Review by WishingTikal
"Poor man's Skies of Arcadia"
To me, Grandia III feels like a poor man's Skies of Arcadia, the latter which happens to be one of the best RPGs, and one of my favorite games. I have not had the chance to play the other Grandia games in the series, but from what I understand, they are much, much better than this latest entry. Grandia III tries to aim so high with production values that it just ends up falling flat on its nose, and that's a fairly accurate comparison, considering the game introduces you to a boy and its plane.
The protagonist is a young man, Yuki, who works in a garage with the dream of one day being a true sky pilot. Like most RPG protagonists, Yuki comes from a small and peaceful village where he lives with his mother. Where's the father? We are never told. This is one of the many mysterious plot holes in the game. The difference with this RPG is that our (soon to be) hero travels with his mom. Yes, his mom. Miranda is your first party member besides Yuki, and thankfully, she is young and cheerful. I even first thought she was Yuki's girlfriend. My bad. The idea sounds strange, but Miranda is actually one of the most likeable characters in the game.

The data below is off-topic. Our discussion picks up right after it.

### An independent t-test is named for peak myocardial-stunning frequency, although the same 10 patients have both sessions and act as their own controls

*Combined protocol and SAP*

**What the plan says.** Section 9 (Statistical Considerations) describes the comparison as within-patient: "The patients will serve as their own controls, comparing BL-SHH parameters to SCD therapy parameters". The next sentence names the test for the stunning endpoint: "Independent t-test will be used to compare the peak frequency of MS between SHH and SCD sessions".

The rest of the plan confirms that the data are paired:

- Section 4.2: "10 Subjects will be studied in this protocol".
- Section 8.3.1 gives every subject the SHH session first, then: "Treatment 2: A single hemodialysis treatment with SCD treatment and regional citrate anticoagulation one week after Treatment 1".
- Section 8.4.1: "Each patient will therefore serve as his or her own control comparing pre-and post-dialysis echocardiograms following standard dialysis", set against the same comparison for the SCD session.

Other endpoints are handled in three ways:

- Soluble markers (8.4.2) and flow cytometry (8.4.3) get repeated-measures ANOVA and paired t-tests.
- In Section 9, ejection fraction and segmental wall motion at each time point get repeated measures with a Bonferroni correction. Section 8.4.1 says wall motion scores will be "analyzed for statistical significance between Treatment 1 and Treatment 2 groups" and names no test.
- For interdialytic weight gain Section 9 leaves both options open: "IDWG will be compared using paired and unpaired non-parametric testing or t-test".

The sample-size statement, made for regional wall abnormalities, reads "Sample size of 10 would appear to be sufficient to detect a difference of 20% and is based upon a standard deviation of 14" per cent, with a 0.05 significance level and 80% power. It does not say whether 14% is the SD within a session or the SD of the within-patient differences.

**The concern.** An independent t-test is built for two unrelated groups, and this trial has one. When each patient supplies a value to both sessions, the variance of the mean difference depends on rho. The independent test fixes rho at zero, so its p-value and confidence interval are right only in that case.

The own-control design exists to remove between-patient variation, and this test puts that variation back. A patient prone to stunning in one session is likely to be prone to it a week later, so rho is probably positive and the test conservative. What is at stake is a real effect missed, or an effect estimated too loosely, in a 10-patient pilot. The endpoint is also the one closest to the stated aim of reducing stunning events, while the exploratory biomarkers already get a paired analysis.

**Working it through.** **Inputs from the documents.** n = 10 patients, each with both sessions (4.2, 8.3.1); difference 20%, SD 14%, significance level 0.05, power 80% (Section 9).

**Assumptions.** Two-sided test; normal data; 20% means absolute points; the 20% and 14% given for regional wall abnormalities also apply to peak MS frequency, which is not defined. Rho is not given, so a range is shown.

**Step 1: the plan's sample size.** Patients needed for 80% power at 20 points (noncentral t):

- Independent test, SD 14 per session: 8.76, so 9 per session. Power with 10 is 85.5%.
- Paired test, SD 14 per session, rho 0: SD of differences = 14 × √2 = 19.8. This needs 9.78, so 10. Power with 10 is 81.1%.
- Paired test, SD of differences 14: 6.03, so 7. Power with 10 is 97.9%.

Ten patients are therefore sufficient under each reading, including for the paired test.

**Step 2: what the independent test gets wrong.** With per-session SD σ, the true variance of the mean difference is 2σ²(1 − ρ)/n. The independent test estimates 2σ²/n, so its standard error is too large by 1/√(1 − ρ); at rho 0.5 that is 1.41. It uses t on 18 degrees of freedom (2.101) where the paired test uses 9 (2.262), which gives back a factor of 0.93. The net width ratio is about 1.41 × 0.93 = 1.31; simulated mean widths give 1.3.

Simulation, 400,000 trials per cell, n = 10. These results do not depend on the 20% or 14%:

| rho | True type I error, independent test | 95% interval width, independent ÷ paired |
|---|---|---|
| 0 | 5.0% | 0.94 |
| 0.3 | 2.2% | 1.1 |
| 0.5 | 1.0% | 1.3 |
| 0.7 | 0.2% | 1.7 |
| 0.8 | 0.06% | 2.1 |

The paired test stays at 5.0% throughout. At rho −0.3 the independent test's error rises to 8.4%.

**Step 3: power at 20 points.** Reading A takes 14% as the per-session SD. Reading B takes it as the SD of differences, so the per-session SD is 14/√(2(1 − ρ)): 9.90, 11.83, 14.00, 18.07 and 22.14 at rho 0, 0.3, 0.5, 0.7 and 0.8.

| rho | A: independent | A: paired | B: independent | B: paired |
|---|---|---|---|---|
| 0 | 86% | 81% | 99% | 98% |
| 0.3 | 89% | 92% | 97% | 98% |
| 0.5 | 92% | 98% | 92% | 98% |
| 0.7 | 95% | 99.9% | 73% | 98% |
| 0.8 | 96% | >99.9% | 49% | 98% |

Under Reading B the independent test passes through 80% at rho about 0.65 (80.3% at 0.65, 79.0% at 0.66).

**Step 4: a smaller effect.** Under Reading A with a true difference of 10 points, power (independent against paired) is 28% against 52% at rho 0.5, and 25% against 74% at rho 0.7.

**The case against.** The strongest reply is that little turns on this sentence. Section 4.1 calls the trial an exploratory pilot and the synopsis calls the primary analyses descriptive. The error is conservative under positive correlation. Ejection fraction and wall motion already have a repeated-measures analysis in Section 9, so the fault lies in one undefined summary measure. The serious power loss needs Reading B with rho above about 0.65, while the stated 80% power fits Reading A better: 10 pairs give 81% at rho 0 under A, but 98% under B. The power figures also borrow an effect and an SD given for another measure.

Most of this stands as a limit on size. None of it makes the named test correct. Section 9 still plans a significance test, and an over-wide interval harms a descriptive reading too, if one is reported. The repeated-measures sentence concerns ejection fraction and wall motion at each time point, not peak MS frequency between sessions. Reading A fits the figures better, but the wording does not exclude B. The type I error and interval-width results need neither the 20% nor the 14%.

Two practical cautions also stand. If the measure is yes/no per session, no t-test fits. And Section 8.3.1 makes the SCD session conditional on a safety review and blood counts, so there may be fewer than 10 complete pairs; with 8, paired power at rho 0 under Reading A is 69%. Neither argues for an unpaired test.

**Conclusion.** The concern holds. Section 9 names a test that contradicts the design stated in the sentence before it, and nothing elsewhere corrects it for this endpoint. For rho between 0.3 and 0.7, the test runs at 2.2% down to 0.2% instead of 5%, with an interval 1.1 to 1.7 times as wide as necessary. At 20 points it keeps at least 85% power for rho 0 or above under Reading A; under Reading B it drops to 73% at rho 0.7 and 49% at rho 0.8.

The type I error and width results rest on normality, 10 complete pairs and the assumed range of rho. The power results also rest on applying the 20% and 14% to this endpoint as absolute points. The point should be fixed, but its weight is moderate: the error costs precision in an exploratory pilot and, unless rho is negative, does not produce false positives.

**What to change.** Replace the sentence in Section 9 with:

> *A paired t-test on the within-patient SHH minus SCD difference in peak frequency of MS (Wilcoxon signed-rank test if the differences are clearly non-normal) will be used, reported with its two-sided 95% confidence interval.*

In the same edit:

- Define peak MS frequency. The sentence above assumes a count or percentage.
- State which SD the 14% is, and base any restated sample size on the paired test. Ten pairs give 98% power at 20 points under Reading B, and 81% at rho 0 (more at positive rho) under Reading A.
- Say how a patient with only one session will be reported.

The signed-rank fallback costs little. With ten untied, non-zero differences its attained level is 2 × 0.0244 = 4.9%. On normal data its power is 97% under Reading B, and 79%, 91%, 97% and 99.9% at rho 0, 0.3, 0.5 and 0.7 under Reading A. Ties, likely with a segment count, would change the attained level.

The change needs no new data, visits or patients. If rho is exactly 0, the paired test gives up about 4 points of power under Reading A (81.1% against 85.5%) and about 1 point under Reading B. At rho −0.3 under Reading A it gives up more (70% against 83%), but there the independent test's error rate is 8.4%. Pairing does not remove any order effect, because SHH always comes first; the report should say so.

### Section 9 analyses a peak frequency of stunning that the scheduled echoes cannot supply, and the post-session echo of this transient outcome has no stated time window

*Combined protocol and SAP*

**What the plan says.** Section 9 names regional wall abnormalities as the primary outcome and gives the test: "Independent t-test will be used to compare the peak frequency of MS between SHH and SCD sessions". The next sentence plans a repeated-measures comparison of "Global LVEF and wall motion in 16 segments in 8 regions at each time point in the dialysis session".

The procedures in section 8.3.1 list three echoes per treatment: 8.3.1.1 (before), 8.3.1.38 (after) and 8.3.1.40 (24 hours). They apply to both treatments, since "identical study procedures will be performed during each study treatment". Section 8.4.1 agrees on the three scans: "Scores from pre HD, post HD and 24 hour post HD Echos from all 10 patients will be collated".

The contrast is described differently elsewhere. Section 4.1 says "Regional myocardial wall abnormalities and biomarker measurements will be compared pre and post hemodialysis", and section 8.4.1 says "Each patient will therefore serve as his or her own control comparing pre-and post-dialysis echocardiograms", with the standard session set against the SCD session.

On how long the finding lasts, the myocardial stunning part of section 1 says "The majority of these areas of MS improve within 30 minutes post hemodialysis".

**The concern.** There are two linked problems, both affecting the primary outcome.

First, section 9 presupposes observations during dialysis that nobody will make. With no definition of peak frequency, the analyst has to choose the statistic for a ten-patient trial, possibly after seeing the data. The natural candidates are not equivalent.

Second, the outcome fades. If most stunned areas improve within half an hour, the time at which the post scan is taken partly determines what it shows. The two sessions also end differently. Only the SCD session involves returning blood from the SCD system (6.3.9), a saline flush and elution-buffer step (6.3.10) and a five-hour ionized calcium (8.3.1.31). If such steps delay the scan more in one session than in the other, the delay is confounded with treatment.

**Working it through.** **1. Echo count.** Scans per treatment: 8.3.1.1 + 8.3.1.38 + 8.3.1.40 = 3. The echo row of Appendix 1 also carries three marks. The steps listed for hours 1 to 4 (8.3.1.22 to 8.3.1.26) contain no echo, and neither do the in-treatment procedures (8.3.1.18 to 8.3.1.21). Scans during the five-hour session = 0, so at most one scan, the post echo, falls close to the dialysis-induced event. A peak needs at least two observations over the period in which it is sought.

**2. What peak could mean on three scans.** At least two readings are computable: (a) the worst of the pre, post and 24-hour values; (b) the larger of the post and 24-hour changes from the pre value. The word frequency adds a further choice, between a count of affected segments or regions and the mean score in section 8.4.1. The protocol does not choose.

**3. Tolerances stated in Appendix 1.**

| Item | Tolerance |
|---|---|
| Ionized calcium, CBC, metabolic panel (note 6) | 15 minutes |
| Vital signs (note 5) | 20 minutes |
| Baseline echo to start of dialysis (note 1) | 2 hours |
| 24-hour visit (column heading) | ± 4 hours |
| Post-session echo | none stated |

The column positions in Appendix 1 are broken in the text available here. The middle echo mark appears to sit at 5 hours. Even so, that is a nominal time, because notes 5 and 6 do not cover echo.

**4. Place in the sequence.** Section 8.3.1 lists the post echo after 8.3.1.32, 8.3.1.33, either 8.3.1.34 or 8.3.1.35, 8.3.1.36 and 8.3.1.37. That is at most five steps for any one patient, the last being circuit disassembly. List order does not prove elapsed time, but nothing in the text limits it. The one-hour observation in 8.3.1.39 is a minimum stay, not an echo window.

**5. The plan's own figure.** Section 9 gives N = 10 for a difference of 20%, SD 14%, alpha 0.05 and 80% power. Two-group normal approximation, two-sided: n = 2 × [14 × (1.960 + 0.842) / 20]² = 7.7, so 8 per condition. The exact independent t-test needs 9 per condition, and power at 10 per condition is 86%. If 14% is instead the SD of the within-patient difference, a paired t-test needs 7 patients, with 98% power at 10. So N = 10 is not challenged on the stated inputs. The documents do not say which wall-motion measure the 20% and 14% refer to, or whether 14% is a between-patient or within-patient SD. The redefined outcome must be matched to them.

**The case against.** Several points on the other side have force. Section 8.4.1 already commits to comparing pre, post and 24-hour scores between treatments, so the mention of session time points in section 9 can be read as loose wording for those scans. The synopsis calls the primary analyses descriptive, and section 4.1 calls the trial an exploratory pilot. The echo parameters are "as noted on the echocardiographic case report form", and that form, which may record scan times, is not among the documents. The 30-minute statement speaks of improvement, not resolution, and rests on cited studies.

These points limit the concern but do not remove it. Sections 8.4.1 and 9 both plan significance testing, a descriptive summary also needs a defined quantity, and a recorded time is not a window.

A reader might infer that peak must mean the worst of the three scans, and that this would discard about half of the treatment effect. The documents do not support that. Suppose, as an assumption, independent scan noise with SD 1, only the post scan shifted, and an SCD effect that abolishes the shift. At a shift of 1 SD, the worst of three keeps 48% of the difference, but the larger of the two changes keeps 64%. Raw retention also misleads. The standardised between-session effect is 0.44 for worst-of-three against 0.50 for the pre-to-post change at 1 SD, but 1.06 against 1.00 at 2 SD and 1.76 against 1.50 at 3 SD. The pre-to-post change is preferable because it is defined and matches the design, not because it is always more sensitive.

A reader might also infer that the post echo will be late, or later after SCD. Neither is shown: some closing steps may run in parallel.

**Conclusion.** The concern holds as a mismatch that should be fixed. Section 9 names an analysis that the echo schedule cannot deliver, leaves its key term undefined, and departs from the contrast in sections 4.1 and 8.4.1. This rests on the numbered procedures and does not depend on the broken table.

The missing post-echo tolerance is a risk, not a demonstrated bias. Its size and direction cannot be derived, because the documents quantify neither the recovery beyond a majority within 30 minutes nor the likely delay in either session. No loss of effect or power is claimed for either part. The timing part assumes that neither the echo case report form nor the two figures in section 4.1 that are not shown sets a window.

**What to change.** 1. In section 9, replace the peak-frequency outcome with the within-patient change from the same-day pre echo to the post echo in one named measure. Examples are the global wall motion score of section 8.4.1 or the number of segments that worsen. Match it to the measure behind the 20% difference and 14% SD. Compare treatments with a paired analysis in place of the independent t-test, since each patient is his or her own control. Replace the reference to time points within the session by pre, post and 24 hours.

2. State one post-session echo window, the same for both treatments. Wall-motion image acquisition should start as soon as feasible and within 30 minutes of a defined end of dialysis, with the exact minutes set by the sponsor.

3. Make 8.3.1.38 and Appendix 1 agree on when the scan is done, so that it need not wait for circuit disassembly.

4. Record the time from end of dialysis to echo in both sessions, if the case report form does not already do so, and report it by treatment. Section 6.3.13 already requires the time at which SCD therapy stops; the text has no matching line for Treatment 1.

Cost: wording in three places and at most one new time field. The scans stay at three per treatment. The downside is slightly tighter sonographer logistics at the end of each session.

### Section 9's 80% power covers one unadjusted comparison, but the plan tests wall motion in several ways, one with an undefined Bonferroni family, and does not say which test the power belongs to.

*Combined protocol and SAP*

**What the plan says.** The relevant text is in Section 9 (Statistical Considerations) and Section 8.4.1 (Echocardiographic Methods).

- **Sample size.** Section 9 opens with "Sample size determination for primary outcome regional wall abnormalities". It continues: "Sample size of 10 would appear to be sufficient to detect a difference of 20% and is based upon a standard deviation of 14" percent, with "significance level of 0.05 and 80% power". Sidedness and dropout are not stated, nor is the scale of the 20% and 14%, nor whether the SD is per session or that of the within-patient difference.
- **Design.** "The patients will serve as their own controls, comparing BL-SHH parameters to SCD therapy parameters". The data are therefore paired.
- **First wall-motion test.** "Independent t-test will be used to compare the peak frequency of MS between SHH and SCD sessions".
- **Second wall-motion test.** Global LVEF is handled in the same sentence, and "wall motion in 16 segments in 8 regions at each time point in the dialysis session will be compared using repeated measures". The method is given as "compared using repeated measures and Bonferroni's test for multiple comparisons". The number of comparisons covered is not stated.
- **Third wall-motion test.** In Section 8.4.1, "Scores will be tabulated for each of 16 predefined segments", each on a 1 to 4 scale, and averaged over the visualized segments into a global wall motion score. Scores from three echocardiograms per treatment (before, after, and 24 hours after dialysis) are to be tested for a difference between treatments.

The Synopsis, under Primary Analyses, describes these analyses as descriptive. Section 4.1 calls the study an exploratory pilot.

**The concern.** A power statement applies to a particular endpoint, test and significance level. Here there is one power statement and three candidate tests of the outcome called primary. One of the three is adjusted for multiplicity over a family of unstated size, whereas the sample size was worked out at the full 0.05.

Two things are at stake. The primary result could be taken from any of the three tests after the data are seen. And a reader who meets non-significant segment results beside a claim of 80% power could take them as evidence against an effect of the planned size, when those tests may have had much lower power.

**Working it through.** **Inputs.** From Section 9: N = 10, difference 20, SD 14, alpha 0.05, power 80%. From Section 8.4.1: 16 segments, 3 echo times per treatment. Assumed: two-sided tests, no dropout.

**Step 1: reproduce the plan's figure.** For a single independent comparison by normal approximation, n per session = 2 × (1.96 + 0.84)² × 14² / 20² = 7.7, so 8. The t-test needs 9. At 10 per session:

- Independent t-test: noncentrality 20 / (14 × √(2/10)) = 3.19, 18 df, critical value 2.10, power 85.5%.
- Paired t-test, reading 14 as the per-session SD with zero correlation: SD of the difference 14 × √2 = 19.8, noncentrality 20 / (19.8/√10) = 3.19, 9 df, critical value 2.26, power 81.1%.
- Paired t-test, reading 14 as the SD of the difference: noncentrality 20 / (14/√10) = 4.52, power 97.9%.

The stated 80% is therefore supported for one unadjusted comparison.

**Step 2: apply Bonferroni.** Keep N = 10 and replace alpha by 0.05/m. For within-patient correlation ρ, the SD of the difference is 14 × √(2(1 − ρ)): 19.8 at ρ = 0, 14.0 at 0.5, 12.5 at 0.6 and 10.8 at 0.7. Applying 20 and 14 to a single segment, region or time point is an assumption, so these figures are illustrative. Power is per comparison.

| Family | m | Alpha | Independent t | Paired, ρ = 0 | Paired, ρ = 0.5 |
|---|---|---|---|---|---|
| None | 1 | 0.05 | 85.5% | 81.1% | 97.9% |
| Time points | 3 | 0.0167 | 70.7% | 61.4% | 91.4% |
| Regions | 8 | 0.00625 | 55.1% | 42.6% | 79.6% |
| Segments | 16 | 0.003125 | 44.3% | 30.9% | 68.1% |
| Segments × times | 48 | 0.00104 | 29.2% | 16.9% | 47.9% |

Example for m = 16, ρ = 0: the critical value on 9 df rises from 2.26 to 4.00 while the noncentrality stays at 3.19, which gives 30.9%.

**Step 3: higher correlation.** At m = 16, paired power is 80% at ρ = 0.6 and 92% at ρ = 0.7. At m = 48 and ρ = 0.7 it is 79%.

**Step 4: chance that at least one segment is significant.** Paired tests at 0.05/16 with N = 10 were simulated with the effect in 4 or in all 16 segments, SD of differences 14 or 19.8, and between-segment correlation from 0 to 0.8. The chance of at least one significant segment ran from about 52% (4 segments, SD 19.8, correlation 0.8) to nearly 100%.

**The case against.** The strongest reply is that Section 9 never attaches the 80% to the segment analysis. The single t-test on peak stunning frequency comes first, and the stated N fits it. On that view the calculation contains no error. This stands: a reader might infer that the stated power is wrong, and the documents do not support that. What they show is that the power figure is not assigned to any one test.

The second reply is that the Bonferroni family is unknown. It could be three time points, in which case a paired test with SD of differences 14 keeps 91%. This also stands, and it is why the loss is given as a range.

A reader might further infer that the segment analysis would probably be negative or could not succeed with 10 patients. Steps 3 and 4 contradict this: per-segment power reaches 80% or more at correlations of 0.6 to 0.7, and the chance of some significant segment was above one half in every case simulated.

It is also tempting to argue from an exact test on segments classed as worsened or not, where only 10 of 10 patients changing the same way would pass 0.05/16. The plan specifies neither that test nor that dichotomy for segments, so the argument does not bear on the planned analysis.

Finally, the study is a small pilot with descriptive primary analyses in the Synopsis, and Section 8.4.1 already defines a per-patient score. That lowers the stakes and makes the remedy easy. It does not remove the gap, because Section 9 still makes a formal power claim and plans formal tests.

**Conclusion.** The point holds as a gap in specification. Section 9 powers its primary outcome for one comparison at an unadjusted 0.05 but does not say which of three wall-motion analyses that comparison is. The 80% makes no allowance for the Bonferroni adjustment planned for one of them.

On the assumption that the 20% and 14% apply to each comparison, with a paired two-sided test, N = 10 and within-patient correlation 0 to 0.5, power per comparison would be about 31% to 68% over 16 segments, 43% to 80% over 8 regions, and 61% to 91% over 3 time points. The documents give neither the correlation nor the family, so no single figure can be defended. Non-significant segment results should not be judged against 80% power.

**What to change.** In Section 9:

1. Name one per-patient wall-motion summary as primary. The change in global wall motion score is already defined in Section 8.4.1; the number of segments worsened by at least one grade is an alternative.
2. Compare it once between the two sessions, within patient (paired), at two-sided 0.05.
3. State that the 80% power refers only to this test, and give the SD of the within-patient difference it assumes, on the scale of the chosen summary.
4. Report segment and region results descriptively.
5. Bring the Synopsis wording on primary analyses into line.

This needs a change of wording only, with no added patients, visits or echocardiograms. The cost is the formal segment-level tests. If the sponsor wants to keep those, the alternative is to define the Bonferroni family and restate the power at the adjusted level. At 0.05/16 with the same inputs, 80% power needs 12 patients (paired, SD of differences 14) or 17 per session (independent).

Unfortunately, the second party member to join you is a boring RPG cliche. Alfina is a sweet and kind girl from a mysterious place who incidentally crosses path with the hero as he sets out of his homeland... Wait, I've seen that before, haven't I? Alfina is incredibly reminiscent of Fina from Skies of Arcadia, except that she is extremely uninteresting as a character. She is just too nice and perfect. Doesn't she have any flaws besides the fact that she can't cook? Cliche, cliche. The rest of the plot is just as typical; first there's the bad guy, then you learn there's much more evil forces at hand behind him, and Yuki decides to help Alfina return to her home by traveling with her, only to get caught up in an adventure he would have never thought of, becoming the only one to be able to save the world. Other party members join you along the way, but they have zero character development, and to make it worse, your best party members leave the team at some point, and never come back -- a real shame.